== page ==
This should have been the year when Peugeot were crowned kings of the sportscar world.
In 2008, the French manufacturer did what no one else has done this millennium, and produced an LMP1 car that consistently left the category benchmark Audi team trailing, without the aid of the rules quirks and politics behind previous fleeting interruptions of Audi's dominance.
There was no doubt that the 908 HDi FAP was the fastest prototype of the season, a clean sweep of pole positions and victory in 80 per cent of the championship rounds proved that.
Yet despite their clear speed advantage, Peugeot still managed to let the championship slip from their grasp in an unbelievable finale at Silverstone, as Audi stole the drivers' and manufacturers' titles from under their faster rivals' noses.
In fairness to Peugeot, the combination of a short championship with a consistency-biased scoring system and four cars head and shoulders clear of the pack meant that any slight slips were always going to be heavily punished.
But ultimately, the main reason for Peugeot's galling last-gasp defeat was the catastrophic series of errors their crews made at Silverstone, allowing Audi's junior duo Mike Rockenfeller and Alexandre Premat to become champions despite failing to win a race.
Audi R10 TDI and Peugeot 908 HDi
Peugeot's superiority was obvious from the moment the series began, with even Allan McNish 1.5 seconds off the pole-sitting 908's pace in qualifying for the Catalunya season-opener. Peugeot's Nicolas Minassian and Marc Gene then took a comfortable victory, although good pit-work and heroic driving kept McNish and partner Rinaldo Capello in contention until an alternator belt broke. With the Stephane Sarrazin/Pedro Lamy Peugeot involved in a series of traffic tangles, the junior Audi claimed a distant - but useful - second.
The same result in round two at Monza put Rockenfeller and Premat into the championship lead, but they could feel justifiably aggrieved about missing out on victory in Italy. Leading into the closing laps thanks to Audi's strategy, Rockenfeller came off second best in a wild duel with Lamy that at times looked more like a 1980s Formula Ford shoot-out than an endurance race.
A tangle at the first chicane with nine laps to go left the Audi with a puncture - which delayed it just enough to allow Lamy to serve the penalty he had received for passing Rockenfeller under yellow a few minutes earlier, and still emerge victorious.
Minassian and Gene were out of luck this time, losing a likely win to driveshaft failure, while McNish and Capello admitted their title hopes were over already after a vast accident for the latter. Remarkably, despite Capello flying down the back straight and mangling three corners as he bounced off the barriers, Audi got the car back in the race in less than 15 minutes! Even by their incredible standards, this was a staggering achievement.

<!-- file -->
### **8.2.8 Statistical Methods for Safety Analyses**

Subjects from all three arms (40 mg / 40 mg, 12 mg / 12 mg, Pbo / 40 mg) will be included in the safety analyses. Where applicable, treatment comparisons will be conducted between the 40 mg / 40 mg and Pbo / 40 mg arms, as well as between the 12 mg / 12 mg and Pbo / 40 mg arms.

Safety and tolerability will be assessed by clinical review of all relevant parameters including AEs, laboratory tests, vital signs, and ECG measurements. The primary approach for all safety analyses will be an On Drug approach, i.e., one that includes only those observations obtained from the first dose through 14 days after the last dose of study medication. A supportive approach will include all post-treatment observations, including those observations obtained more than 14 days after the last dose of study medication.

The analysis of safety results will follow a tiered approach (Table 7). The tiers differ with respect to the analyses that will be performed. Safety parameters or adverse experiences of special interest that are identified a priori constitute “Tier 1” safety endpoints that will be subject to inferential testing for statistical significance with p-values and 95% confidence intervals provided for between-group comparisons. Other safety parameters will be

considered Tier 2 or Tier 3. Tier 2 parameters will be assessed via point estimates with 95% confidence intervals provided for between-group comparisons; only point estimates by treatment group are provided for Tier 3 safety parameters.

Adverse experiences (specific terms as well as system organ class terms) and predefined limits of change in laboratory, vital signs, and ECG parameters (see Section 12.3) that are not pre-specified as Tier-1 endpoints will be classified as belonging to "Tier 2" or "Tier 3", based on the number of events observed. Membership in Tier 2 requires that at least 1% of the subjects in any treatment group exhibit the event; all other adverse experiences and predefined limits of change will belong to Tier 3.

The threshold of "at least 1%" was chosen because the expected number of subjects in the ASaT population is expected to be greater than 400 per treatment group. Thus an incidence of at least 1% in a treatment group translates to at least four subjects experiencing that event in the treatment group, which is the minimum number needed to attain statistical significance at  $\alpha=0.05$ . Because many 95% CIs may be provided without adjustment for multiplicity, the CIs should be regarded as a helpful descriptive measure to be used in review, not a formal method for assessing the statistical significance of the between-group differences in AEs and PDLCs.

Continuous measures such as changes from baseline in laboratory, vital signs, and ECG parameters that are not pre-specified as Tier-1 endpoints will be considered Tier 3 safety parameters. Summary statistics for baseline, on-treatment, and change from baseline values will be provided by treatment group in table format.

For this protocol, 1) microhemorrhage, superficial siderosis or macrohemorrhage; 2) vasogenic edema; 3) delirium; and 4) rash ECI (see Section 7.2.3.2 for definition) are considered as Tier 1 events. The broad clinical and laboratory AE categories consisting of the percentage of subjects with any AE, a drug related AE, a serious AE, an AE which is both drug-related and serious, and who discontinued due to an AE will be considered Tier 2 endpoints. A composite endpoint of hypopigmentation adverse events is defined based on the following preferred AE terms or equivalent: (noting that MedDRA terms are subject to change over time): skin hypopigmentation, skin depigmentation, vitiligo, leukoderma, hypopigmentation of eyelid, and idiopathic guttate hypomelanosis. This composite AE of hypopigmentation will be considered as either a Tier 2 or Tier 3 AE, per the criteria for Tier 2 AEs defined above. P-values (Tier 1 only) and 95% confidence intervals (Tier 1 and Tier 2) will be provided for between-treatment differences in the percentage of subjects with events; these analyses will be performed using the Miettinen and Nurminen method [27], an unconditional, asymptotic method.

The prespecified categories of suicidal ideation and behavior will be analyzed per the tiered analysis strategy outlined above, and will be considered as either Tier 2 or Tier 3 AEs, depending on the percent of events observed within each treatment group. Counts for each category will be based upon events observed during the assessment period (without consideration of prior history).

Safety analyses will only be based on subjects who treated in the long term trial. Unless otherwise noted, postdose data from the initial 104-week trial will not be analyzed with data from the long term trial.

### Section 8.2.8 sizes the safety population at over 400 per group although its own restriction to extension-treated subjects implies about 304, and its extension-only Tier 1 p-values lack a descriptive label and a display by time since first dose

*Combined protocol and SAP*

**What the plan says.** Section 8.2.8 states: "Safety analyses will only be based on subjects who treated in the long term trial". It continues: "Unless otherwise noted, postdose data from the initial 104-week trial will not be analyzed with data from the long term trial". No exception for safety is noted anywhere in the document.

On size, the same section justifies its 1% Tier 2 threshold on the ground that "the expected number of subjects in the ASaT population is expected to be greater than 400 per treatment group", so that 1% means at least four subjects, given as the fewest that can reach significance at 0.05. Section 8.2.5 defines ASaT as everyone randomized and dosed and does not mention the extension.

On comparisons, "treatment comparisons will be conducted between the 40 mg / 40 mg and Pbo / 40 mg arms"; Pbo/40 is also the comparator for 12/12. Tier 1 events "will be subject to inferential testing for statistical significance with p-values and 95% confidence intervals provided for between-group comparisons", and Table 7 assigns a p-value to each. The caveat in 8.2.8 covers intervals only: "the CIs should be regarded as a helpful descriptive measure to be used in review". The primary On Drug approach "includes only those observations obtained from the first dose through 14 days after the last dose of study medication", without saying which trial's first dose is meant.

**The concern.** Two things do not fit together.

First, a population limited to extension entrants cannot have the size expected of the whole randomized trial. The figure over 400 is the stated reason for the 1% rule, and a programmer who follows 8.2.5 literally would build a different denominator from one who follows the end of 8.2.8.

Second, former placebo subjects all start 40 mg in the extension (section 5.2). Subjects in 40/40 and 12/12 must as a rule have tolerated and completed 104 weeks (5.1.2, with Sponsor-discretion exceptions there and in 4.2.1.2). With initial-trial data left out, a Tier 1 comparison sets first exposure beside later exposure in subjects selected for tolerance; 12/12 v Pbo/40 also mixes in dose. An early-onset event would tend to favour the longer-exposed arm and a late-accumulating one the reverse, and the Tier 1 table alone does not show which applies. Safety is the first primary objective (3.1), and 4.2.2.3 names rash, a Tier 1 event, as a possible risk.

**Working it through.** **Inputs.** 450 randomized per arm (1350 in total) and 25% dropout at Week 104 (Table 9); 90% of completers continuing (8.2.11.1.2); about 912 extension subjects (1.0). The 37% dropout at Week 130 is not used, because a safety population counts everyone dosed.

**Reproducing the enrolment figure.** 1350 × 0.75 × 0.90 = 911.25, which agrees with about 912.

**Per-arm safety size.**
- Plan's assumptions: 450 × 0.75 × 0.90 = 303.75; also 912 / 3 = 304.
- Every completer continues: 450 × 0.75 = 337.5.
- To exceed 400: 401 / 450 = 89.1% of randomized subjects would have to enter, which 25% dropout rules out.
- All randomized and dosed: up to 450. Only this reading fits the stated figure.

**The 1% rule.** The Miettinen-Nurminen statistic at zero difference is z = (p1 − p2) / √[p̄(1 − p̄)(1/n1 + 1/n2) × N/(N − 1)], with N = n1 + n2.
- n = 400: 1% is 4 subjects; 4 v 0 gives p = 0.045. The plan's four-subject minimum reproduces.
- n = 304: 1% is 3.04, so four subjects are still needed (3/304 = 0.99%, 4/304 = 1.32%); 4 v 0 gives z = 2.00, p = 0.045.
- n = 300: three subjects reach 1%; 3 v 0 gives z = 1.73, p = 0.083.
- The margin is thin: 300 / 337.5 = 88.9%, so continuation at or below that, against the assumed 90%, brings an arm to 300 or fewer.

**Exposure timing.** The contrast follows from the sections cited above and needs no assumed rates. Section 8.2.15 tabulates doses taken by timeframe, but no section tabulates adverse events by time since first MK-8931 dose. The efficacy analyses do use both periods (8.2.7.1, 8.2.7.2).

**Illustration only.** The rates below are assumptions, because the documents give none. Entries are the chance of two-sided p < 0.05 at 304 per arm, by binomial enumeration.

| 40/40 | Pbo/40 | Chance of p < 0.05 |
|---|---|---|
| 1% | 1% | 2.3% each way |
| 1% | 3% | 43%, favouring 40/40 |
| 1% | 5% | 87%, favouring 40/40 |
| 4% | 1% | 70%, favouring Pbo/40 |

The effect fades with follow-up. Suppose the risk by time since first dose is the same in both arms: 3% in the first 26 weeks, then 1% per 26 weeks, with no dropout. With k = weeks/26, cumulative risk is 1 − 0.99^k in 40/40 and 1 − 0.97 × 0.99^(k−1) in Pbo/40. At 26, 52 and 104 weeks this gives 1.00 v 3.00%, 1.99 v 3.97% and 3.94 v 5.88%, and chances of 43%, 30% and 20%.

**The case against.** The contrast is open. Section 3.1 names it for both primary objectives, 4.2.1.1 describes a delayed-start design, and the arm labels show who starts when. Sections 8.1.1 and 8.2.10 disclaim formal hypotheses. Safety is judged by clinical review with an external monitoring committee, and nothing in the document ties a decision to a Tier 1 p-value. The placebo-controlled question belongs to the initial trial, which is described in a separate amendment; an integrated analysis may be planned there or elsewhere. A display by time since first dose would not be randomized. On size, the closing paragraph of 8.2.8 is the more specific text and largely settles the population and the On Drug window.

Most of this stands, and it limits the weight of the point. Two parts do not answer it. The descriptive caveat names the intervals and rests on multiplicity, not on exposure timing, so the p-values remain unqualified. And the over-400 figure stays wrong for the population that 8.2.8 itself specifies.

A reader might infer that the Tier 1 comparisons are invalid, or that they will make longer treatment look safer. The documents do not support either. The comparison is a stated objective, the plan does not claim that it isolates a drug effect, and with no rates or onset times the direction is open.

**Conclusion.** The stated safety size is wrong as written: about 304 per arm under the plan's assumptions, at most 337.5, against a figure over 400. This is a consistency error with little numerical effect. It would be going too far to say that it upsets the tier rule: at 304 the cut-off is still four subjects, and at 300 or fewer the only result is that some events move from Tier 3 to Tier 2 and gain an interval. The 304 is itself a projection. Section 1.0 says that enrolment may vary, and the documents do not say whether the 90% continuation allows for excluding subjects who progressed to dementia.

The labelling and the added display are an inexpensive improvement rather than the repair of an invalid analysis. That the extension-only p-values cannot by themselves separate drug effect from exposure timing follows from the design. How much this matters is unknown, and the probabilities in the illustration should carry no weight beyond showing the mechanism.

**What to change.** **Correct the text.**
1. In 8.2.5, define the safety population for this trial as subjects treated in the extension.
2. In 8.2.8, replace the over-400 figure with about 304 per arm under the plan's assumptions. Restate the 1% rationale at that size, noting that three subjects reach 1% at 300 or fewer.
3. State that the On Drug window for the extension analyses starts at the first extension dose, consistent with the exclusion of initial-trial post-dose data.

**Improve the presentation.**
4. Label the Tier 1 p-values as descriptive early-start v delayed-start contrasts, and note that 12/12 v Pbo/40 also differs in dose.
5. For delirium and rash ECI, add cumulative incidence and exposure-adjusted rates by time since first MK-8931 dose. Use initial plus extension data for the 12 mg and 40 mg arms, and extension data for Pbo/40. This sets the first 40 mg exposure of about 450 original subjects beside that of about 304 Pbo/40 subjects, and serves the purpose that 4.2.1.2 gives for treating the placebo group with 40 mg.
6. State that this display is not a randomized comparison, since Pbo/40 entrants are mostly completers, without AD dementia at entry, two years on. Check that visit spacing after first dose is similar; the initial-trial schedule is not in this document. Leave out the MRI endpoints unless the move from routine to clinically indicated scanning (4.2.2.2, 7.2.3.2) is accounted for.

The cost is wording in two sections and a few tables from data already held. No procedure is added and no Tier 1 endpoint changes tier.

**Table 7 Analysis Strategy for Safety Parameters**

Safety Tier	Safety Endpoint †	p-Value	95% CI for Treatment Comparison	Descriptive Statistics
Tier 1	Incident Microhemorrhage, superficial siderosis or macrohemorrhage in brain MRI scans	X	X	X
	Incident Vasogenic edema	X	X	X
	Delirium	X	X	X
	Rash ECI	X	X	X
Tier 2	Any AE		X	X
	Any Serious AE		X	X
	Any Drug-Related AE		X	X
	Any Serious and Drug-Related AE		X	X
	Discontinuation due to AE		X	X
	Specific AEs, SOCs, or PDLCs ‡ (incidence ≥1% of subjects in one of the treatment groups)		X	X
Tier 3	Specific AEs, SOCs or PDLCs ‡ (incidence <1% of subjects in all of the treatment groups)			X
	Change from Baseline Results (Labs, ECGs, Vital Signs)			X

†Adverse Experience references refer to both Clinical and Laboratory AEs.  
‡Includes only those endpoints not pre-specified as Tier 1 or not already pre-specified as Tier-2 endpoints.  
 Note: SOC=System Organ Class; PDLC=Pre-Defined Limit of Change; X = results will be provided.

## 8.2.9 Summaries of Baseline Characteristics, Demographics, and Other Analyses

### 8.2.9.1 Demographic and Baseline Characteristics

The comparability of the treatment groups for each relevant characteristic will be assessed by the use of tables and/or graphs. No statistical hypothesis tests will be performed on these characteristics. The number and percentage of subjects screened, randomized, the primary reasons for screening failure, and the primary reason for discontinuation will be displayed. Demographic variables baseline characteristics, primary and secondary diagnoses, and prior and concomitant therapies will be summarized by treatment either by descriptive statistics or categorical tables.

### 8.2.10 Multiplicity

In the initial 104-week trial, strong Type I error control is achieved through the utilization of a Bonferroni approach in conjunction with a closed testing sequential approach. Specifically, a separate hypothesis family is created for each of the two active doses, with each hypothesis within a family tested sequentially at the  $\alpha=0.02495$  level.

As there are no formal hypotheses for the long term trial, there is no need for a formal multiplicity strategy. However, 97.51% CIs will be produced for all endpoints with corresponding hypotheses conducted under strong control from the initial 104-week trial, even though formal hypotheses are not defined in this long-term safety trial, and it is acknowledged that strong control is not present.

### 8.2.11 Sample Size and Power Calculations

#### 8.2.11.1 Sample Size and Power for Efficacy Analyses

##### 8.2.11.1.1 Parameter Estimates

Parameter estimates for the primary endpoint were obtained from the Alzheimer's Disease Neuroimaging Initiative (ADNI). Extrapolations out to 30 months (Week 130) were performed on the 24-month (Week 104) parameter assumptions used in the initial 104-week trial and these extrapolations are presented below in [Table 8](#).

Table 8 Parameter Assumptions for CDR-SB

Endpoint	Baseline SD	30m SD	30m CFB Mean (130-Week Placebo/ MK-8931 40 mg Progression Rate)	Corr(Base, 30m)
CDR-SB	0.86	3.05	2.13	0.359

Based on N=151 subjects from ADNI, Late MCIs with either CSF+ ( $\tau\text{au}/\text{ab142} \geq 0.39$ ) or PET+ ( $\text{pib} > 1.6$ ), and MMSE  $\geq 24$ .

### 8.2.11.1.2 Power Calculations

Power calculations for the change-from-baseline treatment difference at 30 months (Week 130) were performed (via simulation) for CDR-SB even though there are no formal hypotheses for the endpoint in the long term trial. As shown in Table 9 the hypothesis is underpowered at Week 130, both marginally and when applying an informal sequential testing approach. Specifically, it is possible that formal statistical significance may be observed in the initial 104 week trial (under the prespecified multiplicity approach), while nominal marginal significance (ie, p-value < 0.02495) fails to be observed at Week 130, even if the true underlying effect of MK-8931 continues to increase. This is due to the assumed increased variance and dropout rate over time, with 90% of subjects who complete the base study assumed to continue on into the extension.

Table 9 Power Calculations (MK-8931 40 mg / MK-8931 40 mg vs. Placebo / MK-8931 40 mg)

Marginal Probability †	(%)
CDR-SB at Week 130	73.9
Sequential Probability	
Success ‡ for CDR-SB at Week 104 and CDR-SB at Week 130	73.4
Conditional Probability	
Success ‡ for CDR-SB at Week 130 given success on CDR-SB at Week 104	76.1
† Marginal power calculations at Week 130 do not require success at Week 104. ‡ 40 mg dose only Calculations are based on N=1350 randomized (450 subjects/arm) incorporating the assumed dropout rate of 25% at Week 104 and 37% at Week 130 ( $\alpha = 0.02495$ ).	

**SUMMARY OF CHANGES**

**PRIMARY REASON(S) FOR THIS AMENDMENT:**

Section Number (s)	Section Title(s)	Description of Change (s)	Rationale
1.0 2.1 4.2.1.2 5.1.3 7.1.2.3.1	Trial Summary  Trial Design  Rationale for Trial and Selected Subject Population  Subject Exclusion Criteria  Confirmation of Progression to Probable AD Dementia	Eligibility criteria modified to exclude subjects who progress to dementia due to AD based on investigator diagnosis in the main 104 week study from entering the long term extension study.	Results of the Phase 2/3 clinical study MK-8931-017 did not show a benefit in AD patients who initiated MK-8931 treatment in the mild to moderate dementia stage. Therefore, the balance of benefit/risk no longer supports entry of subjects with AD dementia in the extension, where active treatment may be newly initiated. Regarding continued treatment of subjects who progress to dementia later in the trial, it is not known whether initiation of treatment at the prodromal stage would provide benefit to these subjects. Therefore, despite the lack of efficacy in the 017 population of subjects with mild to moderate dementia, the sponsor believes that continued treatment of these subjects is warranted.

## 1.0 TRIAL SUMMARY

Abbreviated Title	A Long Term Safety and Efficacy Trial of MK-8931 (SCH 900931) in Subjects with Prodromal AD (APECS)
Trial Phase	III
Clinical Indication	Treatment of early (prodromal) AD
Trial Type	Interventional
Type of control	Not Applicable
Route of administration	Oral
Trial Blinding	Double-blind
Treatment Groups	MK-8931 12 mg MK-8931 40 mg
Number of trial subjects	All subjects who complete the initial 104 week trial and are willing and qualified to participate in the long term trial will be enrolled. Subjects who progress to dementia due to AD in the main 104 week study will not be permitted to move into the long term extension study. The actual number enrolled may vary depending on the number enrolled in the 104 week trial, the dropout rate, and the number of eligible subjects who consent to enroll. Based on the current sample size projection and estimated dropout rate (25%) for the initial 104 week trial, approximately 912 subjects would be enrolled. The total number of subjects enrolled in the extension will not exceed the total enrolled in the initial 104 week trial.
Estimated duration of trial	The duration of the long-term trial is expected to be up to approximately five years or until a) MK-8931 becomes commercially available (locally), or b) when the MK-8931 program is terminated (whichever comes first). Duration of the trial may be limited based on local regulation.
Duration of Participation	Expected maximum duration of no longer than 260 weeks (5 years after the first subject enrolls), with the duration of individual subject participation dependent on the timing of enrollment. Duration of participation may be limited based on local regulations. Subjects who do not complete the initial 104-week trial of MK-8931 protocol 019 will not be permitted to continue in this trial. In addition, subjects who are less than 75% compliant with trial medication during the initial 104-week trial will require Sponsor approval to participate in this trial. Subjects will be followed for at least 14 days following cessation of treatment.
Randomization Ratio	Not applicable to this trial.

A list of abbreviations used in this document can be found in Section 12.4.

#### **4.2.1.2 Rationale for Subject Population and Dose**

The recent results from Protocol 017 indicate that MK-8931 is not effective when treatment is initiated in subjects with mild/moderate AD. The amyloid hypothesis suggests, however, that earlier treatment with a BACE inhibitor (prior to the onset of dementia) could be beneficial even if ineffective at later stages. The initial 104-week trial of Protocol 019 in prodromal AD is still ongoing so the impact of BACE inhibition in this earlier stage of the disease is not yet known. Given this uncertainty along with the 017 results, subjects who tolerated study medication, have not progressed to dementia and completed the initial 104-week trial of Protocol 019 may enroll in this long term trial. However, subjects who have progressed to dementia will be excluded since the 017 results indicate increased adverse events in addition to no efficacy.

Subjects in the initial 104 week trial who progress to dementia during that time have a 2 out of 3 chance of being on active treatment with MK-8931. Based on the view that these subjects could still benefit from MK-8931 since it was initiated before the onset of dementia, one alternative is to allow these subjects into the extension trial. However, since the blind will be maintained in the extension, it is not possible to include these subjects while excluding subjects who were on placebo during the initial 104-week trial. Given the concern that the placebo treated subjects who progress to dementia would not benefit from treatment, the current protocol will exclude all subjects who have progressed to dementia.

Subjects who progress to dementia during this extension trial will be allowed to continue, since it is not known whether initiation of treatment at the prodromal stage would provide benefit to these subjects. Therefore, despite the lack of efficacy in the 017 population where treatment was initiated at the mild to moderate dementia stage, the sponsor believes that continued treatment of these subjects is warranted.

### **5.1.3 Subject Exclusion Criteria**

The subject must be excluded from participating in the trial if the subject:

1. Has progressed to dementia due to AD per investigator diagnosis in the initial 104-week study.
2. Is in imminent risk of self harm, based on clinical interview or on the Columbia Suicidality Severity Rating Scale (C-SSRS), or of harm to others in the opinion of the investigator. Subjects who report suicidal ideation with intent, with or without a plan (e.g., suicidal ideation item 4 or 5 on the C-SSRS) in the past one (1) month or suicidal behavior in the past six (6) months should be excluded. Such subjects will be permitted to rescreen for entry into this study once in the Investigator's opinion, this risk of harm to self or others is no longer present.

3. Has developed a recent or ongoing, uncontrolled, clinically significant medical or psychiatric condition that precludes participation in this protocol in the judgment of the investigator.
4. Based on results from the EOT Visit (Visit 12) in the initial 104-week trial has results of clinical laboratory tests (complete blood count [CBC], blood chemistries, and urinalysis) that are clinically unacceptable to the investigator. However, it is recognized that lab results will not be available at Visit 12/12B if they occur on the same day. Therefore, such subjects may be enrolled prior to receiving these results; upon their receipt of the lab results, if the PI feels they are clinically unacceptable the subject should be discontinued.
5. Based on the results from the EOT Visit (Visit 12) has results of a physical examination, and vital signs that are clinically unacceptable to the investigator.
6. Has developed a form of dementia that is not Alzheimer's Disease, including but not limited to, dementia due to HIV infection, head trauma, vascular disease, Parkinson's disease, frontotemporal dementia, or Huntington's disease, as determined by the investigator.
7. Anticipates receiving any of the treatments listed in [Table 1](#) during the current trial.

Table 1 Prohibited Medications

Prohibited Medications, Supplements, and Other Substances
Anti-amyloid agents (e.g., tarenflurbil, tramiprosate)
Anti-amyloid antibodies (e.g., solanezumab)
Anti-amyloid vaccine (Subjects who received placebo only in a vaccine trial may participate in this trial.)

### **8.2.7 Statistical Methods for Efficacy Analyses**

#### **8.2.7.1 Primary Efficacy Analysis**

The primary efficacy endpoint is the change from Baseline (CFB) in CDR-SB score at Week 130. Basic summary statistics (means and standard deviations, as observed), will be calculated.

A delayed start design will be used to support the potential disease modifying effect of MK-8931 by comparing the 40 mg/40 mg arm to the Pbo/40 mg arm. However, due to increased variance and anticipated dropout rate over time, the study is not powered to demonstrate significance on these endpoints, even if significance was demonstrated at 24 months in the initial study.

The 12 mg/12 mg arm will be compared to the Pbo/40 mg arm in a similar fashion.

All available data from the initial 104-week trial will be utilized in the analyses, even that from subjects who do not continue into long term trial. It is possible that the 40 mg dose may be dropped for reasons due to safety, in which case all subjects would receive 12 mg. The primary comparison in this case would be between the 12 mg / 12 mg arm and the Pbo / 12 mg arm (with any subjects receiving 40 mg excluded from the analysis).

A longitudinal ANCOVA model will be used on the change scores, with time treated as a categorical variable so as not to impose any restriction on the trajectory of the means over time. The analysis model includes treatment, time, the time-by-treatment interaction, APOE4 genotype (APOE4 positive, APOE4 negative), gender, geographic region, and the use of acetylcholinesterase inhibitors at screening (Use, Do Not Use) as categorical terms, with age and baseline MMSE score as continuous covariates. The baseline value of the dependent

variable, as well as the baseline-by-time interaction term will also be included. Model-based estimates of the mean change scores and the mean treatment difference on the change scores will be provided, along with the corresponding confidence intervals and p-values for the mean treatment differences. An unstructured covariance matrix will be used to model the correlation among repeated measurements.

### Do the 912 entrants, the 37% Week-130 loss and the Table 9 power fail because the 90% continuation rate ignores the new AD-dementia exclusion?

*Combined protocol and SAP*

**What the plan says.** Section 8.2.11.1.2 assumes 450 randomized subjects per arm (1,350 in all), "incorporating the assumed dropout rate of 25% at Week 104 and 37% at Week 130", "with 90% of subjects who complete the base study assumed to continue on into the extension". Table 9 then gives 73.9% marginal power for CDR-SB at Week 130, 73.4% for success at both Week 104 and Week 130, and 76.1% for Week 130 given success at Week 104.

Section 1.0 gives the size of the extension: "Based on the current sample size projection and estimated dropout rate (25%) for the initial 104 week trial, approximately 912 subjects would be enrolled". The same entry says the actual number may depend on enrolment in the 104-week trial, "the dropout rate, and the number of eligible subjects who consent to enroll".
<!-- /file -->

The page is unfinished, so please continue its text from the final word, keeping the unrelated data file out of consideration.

McNish managed to split the Peugeots in qualifying at Spa, but couldn't match their race pace and then fell right out of contention when Alex Wurz - joining Lamy and Sarrazin in preparation for Le Mans - misjudged a move in traffic and collected Capello on his way to the barriers. Already safely ahead of the trouble, Minassian and Gene (plus guest co-driver Jacques Villeneuve) collected another win, with the Rockenfeller/Premat Audi second again.
Peugeot went into the mid-season break sharing the points lead with the No.2 Audi, and then had the added blow of being beaten by their arch-rivals in the Le Mans 24 Hours, but they steadied their nerves by absolutely blitzing the field at the Nurburgring, as Audi were desperately off the pace on their home ground.
That gave Minassian and Gene, who finished second to their teammates in Germany, a two-point advantage heading to the Silverstone decider. It was a slender margin, but one that should have been sufficient given that they were up against a slower driver pairing in a slower car.
But little over an hour into the race, Peugeot's season had collapsed in a pile of mangled 908 bodywork. Minassian, who had already been involved in a qualifying tangle and spun on the first lap, clipped a GT2 car and crashed heavily, effectively handing the drivers' title to the Audi pair.
To add to Peugeot's despair, at the restart following the shunt, Sarrazin's decision to try and drive around the outside of Capello at Copse caused another costly collision, and gave Audi the manufacturers' and teams' crowns as well.
Nicolas Minassian inspects his damaged Peugeot 908 during the Autosport 1000kms of Silverstone
These weren't unforced errors, though. A key factor in Peugeot's implosion was that McNish in particular was putting the 908s under more pressure than ever before. That caused nerves to jangle in the Peugeot cockpits, even though the No.1 Audi's Silverstone result would have been irrelevant to the title battle, Minassian and Gene needing only to finish one place behind Rockenfeller and Premat to take the championship. But instead, spooked by the lead Audi's pace, they finished the weekend in the barriers.